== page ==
By Erin Sherbert
By Howard Cole
By Erin Sherbert
By Erin Sherbert
By Leif Haven
By Erin Sherbert
By Chris Roberts
By Kate Conger
The way the anti-Proposition 209 people tell it, minority men who support 209 really want affirmative action to continue. They just don't know it.
"People of color are strongly for affirmative action," says Pat Ewing, manager of the Campaign to Defeat 209. "Some minority men who say they support 209 may not have seen affirmative action help or hurt them, but if you say, for example, that 209 could keep their daughter from becoming a doctor, then they feel differently."
Either Ewing is pretending, or she confines her conversations with minority men to those at campaign headquarters.
In fact, plenty of minority men in California -- especially Asians and Latinos -- would take a bludgeon to affirmative action. Not because they're confused by Prop. 209's civil-rights-friendly language. Not because they don't realize that the ballot initiative would end all "preferential treatment" based on race and sex in state and local government jobs and higher education. And not because they don't understand how affirmative action programs can affect them and their families.
They just don't think affirmative action is a solution; they think it's a problem. "I resent people saying my children are going to need a helping hand just because they happen to be Puerto Rican," says Tim Sanchez, an outspoken 27-year-old stockbroker and chairman of the local chapter of the Republican National Hispanic Assembly. "For Democrats to suggest that my children need help because all of the white people are against them is just ridiculous."
Most people fighting Prop. 209 simply can't believe there are minority men out there who continue to support the measure after they understand it. When asked about the most prominent minority supporter of 209 -- initiative sponsor and University of California Regent Ward Connerly, who is black -- they dub him an anomalous character twisted up in his own serious personal issues regarding what race he is.
But 44 percent of minority men favored Prop. 209 in a Field Poll released earlier this month. An equal percentage opposed it, with 12 percent undecided. Also surprising, 31 percent of minority women expressed support, with 46 percent opposed and 23 percent undecided. (The same poll showed whites favoring the initiative 49 to 28 percent, with 23 percent undecided.)
A deep irony is at work here: The ballot initiative called "racist" by Willie Brown, and which has been endorsed by former Ku Klux Klansman David Duke, could receive perhaps half of all minority male votes. The initiative had been expected to drive a wedge between Democrats -- white, angry men on one side, minorities and women on the other. That assumed, though, that minorities would vote monolithically. In fact, if there's any wedge, it's between African-Americans, who tend to oppose 209, and other minority groups -- or within Asian and Hispanic organizations that have experienced internecine fighting over the issue.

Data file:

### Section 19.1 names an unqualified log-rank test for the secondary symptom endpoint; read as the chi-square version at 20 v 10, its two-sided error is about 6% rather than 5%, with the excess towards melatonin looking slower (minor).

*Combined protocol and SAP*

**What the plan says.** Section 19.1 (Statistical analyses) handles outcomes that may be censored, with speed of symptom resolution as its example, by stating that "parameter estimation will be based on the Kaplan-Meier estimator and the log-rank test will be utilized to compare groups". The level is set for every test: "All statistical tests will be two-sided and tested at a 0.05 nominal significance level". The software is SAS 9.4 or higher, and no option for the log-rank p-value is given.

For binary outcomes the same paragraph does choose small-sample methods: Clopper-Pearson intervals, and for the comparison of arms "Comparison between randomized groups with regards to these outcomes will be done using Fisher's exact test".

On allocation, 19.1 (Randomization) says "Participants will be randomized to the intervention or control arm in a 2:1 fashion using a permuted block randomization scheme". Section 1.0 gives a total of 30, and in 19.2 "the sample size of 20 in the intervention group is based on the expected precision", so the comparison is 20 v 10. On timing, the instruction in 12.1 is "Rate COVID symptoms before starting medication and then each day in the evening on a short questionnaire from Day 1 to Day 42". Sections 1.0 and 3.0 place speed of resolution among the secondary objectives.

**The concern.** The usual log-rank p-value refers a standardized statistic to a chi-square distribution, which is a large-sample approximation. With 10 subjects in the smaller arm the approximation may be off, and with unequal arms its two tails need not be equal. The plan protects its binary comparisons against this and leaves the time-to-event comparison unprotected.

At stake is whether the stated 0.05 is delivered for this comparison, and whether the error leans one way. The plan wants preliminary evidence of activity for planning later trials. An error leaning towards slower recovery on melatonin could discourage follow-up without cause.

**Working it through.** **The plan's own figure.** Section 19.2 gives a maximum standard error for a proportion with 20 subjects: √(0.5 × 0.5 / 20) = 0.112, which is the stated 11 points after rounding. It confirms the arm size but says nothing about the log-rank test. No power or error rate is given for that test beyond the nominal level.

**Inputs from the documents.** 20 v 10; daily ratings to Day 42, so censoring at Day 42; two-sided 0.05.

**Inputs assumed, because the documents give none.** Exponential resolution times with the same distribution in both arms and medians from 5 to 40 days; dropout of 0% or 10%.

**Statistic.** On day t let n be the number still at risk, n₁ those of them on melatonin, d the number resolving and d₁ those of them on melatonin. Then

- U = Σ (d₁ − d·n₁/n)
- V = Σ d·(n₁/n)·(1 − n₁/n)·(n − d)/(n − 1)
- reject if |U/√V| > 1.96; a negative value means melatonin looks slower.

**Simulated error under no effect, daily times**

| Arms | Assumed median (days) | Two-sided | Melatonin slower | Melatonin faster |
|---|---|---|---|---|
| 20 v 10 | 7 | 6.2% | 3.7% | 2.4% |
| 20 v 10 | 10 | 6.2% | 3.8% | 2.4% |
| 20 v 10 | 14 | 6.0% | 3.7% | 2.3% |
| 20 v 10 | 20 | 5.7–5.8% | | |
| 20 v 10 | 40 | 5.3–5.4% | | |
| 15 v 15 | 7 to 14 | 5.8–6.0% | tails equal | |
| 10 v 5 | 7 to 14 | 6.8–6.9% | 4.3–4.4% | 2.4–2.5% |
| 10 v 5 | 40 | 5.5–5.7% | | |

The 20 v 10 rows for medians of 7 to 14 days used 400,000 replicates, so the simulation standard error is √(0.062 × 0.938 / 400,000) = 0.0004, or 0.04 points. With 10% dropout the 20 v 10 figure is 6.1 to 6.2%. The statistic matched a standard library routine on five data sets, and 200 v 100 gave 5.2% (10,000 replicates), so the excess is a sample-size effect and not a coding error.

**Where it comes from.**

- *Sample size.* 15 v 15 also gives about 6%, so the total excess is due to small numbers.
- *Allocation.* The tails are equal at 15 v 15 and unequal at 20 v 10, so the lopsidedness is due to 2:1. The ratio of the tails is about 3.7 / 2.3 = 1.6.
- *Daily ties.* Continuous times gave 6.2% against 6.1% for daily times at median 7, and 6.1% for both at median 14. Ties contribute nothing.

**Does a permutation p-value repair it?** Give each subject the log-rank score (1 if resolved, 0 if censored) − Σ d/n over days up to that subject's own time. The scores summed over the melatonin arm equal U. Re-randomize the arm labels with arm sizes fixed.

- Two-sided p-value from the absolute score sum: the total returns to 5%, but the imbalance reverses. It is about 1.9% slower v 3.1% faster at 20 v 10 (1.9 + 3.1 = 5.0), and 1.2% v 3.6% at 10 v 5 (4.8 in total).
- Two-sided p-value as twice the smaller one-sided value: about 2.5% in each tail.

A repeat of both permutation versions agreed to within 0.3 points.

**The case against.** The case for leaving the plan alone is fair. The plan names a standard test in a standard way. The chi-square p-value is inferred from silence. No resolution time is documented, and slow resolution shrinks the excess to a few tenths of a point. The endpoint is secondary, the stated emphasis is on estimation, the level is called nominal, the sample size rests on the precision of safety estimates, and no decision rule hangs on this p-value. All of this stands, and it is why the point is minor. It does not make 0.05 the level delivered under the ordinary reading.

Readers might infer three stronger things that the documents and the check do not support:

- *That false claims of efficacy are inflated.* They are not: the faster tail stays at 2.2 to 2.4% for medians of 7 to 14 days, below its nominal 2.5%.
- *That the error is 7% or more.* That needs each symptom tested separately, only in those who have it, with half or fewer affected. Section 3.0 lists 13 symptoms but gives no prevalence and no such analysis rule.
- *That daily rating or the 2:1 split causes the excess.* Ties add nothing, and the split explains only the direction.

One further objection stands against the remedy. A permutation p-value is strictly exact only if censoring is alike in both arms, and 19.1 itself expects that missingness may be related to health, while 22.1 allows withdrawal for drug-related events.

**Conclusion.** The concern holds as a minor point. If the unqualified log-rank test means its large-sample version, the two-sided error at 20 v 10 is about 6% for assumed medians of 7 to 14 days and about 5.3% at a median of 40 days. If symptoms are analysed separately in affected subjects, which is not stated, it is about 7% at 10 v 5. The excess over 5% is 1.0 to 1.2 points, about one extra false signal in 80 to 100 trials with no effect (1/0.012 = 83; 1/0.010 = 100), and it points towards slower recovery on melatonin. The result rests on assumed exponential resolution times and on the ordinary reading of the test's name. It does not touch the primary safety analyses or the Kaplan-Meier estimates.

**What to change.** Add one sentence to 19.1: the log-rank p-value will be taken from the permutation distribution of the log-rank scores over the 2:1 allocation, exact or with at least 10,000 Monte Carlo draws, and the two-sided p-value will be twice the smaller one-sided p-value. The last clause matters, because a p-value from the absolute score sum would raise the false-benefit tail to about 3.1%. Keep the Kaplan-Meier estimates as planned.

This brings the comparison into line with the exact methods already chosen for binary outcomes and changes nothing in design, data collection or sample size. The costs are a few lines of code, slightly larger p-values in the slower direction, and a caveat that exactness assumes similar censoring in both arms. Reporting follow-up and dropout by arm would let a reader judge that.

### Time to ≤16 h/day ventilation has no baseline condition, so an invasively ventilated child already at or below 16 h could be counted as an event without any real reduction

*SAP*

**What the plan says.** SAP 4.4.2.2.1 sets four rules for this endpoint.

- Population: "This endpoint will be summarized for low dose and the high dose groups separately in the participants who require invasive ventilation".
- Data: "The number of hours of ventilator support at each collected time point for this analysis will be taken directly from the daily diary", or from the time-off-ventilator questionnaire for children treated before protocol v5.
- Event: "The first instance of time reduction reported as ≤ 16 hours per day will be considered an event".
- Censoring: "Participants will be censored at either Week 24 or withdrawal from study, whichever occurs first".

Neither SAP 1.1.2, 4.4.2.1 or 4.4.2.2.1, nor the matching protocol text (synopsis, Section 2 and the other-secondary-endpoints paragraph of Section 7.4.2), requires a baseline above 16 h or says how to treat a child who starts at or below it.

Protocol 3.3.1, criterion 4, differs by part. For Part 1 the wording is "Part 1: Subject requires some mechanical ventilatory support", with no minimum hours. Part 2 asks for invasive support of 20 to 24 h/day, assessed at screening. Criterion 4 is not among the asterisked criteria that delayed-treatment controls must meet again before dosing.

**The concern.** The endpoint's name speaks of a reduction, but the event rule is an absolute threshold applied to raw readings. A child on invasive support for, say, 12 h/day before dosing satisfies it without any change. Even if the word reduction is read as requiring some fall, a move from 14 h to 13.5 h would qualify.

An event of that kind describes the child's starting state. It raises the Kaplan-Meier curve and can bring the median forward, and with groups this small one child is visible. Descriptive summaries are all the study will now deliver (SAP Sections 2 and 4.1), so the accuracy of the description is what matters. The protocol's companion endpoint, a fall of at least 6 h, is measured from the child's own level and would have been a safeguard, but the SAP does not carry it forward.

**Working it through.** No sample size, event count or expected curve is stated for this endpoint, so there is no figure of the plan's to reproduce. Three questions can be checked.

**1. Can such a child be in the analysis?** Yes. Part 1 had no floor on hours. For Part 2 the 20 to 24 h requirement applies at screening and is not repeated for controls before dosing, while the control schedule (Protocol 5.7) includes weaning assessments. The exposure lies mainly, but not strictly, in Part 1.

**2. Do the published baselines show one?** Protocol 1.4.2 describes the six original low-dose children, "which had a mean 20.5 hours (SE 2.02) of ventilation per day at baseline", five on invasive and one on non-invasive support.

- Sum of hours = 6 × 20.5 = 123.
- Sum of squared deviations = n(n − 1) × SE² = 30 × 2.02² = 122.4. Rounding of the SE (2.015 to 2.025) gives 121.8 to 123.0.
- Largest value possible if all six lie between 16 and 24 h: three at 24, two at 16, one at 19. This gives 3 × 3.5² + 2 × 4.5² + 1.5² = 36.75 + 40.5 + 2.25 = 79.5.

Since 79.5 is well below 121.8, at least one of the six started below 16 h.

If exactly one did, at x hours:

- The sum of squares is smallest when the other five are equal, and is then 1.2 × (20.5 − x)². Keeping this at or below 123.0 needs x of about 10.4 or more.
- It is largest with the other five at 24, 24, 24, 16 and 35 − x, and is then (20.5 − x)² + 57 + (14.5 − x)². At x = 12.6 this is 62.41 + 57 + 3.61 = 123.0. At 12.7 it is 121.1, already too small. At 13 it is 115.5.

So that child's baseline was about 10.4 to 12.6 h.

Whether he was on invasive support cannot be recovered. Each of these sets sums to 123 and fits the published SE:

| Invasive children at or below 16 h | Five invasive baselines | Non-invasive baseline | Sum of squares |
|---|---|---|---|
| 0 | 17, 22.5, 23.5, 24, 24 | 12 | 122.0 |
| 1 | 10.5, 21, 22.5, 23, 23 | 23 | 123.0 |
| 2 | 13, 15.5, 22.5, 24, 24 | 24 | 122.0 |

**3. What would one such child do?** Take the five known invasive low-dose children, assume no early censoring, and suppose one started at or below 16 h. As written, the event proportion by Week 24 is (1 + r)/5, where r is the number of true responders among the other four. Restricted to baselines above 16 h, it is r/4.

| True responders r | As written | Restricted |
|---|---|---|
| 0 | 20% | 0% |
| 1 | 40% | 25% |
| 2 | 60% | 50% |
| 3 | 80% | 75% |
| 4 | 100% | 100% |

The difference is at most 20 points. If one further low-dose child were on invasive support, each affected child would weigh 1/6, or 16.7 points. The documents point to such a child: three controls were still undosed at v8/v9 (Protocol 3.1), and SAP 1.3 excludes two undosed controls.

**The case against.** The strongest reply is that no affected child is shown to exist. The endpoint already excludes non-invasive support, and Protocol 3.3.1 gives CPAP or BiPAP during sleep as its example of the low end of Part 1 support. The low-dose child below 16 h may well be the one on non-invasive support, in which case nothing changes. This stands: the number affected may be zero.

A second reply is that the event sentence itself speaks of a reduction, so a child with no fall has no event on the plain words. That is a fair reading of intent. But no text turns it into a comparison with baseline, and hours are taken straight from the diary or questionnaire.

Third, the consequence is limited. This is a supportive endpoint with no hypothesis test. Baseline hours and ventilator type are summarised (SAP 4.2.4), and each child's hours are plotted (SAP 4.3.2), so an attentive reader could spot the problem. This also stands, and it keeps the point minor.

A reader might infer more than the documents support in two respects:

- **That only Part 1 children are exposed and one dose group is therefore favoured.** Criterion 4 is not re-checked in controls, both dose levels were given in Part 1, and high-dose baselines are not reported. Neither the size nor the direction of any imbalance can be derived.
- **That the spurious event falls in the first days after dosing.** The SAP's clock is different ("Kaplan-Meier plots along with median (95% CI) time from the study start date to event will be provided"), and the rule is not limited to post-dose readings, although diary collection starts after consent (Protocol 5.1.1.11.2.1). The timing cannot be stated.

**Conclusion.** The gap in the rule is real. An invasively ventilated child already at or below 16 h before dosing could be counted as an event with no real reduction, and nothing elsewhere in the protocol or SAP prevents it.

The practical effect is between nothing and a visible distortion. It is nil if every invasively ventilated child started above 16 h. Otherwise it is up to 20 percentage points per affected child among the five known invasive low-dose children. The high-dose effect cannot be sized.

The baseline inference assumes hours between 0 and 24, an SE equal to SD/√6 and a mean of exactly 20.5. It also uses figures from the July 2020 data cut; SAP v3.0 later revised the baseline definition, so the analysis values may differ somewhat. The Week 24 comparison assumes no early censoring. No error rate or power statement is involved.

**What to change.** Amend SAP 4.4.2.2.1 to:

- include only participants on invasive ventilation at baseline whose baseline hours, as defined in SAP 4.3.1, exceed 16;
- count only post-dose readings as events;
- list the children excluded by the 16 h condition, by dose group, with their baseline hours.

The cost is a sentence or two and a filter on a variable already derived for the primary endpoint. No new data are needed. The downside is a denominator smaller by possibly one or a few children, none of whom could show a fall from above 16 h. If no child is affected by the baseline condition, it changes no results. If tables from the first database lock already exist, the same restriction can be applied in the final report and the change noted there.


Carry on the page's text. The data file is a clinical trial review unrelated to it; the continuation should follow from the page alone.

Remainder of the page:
Why does such a large segment of minority men support 209? Because nearly half of the same men whose well-being is being invoked against their will by anti-209 forces don't want to be associated with racial preferences and quotas. Although affirmative action was designed to even the social odds, some of its presumed beneficiaries say it has stigmatized them.
Sanchez, who grew up "right smack in the ghetto" of East Oakland, says affirmative action programs have worked against him. He works at Smith Barney in San Francisco, where, he says, no preferences exist. "This is Wall Street, and it comes down to how much money you make for the firm." Nonetheless, he says he's had to put up with "remarks that people make in the private sector that if you're a minority and you're college-educated, right away they assume that you got into college because of your race."
Black author Shelby Steele, a longtime opponent of affirmative action who is at the conservative Hoover Institution, puts Sanchez's experience in a broader context. "There's been difficulty in minority communities with the idea of preferential treatment for a long time," he says, adding, "There are very few spokesmen for this constituency, even though the group is growing."
Steele is wary, however, of recommendations coming from the political right to dismantle affirmative action. He has written that those who condemn affirmative action should understand what inspired racial preferences in the first place. He suggests that politicians earn the "moral authority" to condemn affirmative action by making discrimination a felony. "It would make us face the lie that a white person is good because he's for affirmative action. Affirmative action preserves a certain amount of discrimination." (Interestingly enough, Steele declines to take a public stand for or against Prop. 209.)